No one is perfect but when it comes to the travel experience, practice really does make perfect. Here are a few things many travelers do wrong when they travel (and my tips on what to do instead).
I am a self-confessed over planner. There is nothing I enjoy more than researching my next travel destination and planning out every second of our visit. Luckily, I almost always ignore these intricately planned schedules. Rather than go to these extremes though, for a truly rewarding vacation a planning balance has to be struck. Prior to your trip, it is always a good idea to research the destination, but only construct a loose time line of sightseeing. A hazy idea of what you want to do is smart, efficient and ultimately will save you money. What’s important though is not to plan to the point that your trip ceases to be fun. You’re traveling for a reason – you are taking a break from your normal routine and exploring the world, hopefully relaxing at the same time. If you plan every moment of your trip, you miss the entire point. Usually, the most fun and rewarding experiences are the ones for which you don’t plan and probably didn’t even know existed. So, plan a little, but don’t go overboard.
One of the most important aspects of the travel experience is food. There is no better way to learn about a culture than by participating in meal-time rituals and sampling the same culinary staples as the people who live there. If you are gone for a week, your opportunities to participate in this experience are limited, so don’t waste your time. While it’s fine to eat at McDonald’s or something similar once or twice, don’t make this a habit. Instead, seek out the street stalls, cafes and restaurants that will provide you with rich, meaningful food memories. These experiences don’t have to be expensive and the most meaningful ones will be some of the cheapest. While touring the city or area, take note of small bistros or food stands that aren’t too pricey, but which can provide an authentic food experience. Better yet, check out the street food offerings. Some of the best meals I’ve consumed anywhere in the world have been eaten standing up.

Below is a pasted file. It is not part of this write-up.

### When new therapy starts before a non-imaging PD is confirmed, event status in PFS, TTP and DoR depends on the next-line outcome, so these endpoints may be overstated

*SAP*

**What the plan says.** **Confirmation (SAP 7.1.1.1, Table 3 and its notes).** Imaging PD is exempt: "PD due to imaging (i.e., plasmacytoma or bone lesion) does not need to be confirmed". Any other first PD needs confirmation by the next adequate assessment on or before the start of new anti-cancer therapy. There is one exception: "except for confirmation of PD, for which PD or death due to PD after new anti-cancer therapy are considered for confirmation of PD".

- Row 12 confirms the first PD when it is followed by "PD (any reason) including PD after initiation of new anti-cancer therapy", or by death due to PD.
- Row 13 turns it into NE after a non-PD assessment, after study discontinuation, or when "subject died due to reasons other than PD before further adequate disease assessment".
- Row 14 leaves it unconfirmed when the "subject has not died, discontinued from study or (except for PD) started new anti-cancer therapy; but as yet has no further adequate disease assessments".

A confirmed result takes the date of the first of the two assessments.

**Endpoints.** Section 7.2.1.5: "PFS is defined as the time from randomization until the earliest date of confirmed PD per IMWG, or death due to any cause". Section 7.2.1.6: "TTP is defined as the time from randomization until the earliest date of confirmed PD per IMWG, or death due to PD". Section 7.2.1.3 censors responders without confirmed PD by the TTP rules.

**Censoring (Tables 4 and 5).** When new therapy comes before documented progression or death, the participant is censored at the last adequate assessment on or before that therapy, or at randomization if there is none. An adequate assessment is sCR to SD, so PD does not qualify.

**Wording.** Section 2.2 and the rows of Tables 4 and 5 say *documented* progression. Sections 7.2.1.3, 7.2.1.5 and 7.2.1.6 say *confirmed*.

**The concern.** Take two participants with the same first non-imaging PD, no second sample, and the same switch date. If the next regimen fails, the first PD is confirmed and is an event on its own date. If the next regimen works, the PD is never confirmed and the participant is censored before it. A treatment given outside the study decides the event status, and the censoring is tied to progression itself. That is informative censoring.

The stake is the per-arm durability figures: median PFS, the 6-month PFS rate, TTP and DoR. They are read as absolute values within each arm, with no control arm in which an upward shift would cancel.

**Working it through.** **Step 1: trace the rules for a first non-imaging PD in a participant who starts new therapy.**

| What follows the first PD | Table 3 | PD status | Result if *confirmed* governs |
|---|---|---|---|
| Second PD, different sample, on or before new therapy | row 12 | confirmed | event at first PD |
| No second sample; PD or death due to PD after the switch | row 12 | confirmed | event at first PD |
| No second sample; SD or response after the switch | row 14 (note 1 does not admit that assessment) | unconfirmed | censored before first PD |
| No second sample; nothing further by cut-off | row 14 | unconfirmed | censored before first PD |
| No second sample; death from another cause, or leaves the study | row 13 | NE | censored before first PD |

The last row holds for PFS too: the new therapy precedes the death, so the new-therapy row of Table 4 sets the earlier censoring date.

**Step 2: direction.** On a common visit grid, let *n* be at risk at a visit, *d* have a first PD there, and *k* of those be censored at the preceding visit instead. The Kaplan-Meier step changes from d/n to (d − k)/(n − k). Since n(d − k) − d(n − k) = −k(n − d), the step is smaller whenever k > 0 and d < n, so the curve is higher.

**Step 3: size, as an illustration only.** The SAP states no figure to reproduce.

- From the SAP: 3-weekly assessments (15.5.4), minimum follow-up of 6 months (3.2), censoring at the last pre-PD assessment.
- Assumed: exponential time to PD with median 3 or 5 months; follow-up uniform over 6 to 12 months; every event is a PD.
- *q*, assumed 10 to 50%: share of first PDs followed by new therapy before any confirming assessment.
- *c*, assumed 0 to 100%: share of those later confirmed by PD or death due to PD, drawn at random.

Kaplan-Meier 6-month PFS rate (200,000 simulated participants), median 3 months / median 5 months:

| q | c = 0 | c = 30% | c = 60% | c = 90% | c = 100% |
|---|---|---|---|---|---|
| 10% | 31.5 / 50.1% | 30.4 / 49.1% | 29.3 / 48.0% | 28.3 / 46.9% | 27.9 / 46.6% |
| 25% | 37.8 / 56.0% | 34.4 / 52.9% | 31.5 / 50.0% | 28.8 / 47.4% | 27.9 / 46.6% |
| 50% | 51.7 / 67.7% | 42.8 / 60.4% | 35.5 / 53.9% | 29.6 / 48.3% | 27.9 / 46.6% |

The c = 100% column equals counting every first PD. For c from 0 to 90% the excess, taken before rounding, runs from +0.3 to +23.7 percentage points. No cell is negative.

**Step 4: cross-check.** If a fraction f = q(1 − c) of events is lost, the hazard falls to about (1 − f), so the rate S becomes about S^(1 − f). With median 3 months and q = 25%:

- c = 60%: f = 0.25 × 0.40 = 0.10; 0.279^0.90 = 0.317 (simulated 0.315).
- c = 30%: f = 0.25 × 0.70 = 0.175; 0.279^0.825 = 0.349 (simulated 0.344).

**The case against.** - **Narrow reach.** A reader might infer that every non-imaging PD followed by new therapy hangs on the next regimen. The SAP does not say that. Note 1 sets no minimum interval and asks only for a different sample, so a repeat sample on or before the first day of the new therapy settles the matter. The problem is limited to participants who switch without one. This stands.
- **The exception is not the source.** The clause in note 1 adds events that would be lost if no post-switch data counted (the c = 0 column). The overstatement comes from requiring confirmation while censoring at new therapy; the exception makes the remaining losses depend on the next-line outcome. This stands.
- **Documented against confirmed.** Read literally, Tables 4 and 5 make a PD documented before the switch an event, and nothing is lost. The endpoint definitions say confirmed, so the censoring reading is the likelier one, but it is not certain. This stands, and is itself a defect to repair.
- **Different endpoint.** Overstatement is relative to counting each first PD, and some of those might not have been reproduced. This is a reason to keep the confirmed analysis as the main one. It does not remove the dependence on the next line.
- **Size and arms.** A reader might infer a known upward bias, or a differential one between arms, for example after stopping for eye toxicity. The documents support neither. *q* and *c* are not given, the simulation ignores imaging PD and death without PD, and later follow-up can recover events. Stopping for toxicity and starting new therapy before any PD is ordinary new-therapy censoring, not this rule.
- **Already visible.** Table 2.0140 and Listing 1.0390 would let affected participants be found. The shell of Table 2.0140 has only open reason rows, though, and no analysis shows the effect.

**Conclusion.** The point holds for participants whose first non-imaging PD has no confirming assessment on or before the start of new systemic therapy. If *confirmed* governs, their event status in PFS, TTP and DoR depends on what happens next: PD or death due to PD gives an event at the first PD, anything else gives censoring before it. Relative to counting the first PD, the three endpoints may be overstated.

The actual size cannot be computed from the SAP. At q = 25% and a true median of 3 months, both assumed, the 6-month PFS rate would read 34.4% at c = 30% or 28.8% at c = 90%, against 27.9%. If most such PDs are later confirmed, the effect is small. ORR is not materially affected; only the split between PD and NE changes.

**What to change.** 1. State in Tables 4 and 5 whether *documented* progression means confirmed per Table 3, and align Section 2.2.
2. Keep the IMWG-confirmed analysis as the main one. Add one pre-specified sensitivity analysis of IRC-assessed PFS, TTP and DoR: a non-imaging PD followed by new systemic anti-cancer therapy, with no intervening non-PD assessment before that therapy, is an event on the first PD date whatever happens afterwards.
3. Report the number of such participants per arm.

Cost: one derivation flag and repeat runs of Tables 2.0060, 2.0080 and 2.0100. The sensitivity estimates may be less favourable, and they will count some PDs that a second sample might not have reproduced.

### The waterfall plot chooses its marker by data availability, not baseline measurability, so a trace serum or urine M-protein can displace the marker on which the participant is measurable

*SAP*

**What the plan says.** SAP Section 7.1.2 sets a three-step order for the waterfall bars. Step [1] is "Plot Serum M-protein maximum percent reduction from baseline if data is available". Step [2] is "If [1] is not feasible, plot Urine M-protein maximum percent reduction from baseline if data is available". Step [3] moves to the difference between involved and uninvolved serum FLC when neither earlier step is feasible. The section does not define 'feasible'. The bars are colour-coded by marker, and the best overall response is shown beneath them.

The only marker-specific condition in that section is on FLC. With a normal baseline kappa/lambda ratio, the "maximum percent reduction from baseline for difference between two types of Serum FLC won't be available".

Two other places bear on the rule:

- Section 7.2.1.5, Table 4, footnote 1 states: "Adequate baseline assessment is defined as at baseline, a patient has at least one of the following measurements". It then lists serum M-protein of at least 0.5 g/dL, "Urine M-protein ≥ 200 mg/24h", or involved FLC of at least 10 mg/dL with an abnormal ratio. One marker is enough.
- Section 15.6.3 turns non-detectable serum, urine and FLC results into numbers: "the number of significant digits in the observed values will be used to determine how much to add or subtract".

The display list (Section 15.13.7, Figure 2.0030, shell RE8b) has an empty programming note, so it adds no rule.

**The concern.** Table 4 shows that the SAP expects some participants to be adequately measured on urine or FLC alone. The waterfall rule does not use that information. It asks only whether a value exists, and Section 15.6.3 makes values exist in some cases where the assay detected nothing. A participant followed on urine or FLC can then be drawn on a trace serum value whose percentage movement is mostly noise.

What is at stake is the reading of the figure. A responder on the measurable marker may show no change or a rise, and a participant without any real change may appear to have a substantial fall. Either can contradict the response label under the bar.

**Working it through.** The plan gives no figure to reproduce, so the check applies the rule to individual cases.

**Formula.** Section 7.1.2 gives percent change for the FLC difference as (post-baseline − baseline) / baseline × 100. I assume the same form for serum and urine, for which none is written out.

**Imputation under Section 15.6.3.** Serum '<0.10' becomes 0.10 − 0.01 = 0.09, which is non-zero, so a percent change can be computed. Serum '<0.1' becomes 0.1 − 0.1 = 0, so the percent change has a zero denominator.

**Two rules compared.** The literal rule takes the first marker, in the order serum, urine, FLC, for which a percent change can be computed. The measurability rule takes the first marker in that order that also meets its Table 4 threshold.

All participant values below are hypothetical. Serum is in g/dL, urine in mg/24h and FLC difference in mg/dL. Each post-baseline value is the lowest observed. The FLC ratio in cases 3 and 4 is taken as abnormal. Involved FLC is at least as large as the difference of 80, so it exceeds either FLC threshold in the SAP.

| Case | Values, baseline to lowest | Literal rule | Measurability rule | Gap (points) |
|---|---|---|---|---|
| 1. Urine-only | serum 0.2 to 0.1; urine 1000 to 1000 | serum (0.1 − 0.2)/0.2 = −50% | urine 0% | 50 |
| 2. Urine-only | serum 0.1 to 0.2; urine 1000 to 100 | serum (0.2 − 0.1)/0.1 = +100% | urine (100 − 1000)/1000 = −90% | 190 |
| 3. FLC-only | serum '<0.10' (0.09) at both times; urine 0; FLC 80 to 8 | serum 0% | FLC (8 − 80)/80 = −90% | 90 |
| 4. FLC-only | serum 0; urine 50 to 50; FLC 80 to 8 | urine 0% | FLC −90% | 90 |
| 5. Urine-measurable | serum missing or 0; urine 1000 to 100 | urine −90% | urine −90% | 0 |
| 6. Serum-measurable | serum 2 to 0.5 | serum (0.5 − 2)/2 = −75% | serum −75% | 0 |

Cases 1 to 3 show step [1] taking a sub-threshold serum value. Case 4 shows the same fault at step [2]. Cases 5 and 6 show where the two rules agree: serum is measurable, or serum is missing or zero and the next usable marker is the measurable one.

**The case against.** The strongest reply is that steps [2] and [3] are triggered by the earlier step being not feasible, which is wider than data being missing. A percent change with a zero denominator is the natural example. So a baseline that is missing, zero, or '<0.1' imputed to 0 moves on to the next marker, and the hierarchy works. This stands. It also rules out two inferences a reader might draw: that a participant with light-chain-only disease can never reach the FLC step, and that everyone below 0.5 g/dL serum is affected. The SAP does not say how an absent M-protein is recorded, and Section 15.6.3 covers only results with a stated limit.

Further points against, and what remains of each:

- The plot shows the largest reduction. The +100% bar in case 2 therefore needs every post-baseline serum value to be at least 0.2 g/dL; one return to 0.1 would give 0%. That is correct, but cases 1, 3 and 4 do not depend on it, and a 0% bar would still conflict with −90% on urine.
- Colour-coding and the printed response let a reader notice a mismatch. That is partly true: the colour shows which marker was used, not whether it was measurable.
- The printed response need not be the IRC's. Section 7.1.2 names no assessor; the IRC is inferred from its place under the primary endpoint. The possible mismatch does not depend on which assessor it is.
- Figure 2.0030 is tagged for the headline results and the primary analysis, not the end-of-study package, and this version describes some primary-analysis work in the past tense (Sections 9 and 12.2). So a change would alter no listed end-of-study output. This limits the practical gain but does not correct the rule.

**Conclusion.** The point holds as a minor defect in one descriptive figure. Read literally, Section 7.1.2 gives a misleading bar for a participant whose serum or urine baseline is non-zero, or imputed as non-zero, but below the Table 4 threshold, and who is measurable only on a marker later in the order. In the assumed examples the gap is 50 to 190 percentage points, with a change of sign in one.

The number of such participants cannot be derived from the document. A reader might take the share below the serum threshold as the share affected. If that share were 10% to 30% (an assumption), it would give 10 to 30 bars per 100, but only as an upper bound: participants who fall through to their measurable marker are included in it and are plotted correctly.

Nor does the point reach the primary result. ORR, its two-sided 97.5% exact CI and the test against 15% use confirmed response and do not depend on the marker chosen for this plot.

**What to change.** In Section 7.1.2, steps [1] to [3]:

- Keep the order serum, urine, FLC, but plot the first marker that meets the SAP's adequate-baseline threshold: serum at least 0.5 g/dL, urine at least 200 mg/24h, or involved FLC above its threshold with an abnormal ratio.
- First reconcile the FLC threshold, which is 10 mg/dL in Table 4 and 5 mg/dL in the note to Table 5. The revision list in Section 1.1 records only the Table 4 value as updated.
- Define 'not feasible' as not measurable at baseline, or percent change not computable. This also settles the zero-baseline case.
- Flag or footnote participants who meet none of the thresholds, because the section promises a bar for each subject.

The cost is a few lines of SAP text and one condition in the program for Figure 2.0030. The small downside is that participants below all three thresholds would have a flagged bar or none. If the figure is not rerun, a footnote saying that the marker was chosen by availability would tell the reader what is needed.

Grocery stores are also a fantastic way to gaze into the stomach of a new country. I first started visiting supermarkets as a way to save money on sodas, water and snacks. It became quickly apparent though that the visit was about much more than just saving money. While perusing a store on the outskirts of Madrid I noticed something odd. There wasn’t just a nice selection of olive oil, there was an entire olive oil section. Hundreds of different kinds lining at least two rows in the huge store. Obviously the Spanish mean business when it comes to good oil. Many groceries are pretty generic, but there are always regional oddities that pop out and reveal a lot about the area.
Handle money wrong
When traveling overseas, the best exchange rate is found through the nearest ATM. It is a financial and safety mistake to withdraw your entire travel budget before leaving home, with the intention of exchanging it overseas. You also won’t have the best rate using traveler’s cheques. Instead, you should plan on withdrawing money a couple of times while on your trip. The problem with this however are the fees associated with this practical travel behavior. Some countries, such as Thailand, attach a charge on all foreign debit cards regardless of bank or location. Not only will you sometimes incur charges from the ATM bank, but you may also be charged by your own bank. The best way to avoid all of these fees is to first find a bank with minimal or no fees for ATM withdrawals. One of the best products available to beat these fees is the Charles Schwab Credit Card. In addition to not charging their customers for international withdrawals, they also reimburse for fees incurred at other banks. That means you can access your money for free; novel concept, right? If you’re worried about being charged at a higher interest rate for cash withdrawals, then prepay your travel budget on the card so that you are essentially using it as a debit card. Even better, if you want to use the card as a traditional credit card, there are no extra exchange fees for international purchases, unlike most other banks.
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